Why? A component relative URL requires no change when you move the component files, as long as the files stay together.

Why? The ./ prefix is standard syntax for relative URLs; don't depend on Angular's current ability to do without that prefix.

app/heroes/heroes.component.ts
/* avoid */

@Component({
  selector: 'toh-heroes',
  template: `
    <div>
      <h2>My Heroes</h2>
      <ul class="heroes">
        <li *ngFor="let hero of heroes | async" (click)="selectedHero=hero">
          <span class="badge">{{hero.id}}</span> {{hero.name}}
        </li>
      </ul>
      <div *ngIf="selectedHero">
        <h2>{{selectedHero.name | uppercase}} is my hero</h2>
      </div>
    </div>
  `,
  styles: [`
    .heroes {
      margin: 0 0 2em 0; list-style-type: none; padding: 0; width: 15em;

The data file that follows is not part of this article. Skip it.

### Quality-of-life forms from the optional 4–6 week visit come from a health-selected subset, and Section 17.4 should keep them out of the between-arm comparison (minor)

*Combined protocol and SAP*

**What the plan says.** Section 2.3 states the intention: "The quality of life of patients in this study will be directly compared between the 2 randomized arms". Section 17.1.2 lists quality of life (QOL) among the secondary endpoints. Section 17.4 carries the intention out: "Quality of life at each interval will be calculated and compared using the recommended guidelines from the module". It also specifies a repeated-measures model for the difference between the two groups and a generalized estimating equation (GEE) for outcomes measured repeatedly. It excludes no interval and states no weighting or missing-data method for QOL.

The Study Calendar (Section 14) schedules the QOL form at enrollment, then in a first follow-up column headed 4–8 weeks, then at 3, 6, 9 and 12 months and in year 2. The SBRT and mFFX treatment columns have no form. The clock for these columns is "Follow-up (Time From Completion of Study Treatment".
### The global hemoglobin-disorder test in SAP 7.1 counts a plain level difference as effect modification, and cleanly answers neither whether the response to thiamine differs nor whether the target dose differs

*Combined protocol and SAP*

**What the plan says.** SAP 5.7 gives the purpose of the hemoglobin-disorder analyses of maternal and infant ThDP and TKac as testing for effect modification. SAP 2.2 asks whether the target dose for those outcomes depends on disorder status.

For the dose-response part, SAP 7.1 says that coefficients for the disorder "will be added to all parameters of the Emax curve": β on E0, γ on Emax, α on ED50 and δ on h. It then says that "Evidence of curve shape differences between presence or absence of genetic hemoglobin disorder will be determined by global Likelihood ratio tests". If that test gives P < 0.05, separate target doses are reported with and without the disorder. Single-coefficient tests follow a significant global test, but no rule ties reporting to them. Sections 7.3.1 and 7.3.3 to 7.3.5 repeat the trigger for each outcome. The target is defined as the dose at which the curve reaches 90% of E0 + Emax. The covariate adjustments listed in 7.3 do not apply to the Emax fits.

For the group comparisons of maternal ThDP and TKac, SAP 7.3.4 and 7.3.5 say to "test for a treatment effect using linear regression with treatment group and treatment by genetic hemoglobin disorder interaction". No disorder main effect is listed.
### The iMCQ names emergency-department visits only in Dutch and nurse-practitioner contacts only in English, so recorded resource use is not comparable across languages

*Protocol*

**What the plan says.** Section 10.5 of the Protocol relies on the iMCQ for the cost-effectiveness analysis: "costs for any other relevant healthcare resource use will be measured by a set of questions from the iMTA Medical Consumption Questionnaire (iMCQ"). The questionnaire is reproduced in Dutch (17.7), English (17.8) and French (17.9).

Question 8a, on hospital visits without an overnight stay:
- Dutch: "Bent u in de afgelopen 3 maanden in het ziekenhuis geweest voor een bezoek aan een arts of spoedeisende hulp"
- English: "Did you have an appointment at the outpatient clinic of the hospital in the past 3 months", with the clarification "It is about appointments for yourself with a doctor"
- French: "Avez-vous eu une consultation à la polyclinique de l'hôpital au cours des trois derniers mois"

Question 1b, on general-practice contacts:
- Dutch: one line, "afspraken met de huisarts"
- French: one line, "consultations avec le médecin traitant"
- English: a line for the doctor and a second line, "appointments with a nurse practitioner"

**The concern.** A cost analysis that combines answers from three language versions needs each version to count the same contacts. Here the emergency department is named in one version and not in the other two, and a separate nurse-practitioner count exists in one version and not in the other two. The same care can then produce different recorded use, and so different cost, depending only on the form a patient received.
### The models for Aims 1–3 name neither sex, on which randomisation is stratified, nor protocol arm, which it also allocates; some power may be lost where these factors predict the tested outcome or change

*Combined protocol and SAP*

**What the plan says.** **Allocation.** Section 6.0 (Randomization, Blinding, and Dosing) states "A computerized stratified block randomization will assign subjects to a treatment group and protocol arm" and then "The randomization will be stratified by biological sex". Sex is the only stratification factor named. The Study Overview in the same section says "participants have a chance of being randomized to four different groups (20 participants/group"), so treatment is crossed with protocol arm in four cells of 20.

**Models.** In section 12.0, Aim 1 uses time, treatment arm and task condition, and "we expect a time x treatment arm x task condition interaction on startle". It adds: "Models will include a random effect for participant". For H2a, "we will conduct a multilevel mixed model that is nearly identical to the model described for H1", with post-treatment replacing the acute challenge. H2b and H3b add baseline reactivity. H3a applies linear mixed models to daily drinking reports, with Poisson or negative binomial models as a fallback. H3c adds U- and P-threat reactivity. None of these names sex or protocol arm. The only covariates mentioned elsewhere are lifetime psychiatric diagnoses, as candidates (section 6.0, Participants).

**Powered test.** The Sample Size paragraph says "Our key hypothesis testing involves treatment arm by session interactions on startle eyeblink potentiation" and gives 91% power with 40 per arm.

}
    .heroes li {
      cursor: pointer;
      position: relative;
      left: 0;
      background-color: #EEE;
      margin: .5em;
      padding: .3em 0;
      height: 1.6em;
      border-radius: 4px;
    }
    .heroes .badge {
      display: inline-block;
      font-size: small;
      color: white;
      padding: 0.8em 0.7em 0 0.7em;
      background-color: #607D8B;
      line-height: 1em;
      position: relative;
      left: -1px;
      top: -4px;
      height: 1.8em;
      margin-right: .8em;
      border-radius: 4px 0 0 4px;
    }
  `]
})
export class HeroesComponent implements OnInit {
  heroes: Observable<Hero[]>;
  selectedHero: Hero;

 constructor(private heroService: HeroService) { }

  ngOnInit() {
    this.heroes = this.heroService.getHeroes();
  }
}
app/heroes/heroes.component.ts
@Component({
  selector: 'toh-heroes',
  templateUrl: './heroes.component.html',
  styleUrls:  ['./heroes.component.css']
})
export class HeroesComponent implements OnInit {
  heroes: Observable<Hero[]>;
  selectedHero: Hero;

 constructor(private heroService: HeroService) { }

  ngOnInit() {
    this.heroes = this.heroService.getHeroes();
  }
}
app/heroes/heroes.component.html
<div>
  <h2>My Heroes</h2>
  <ul class="heroes">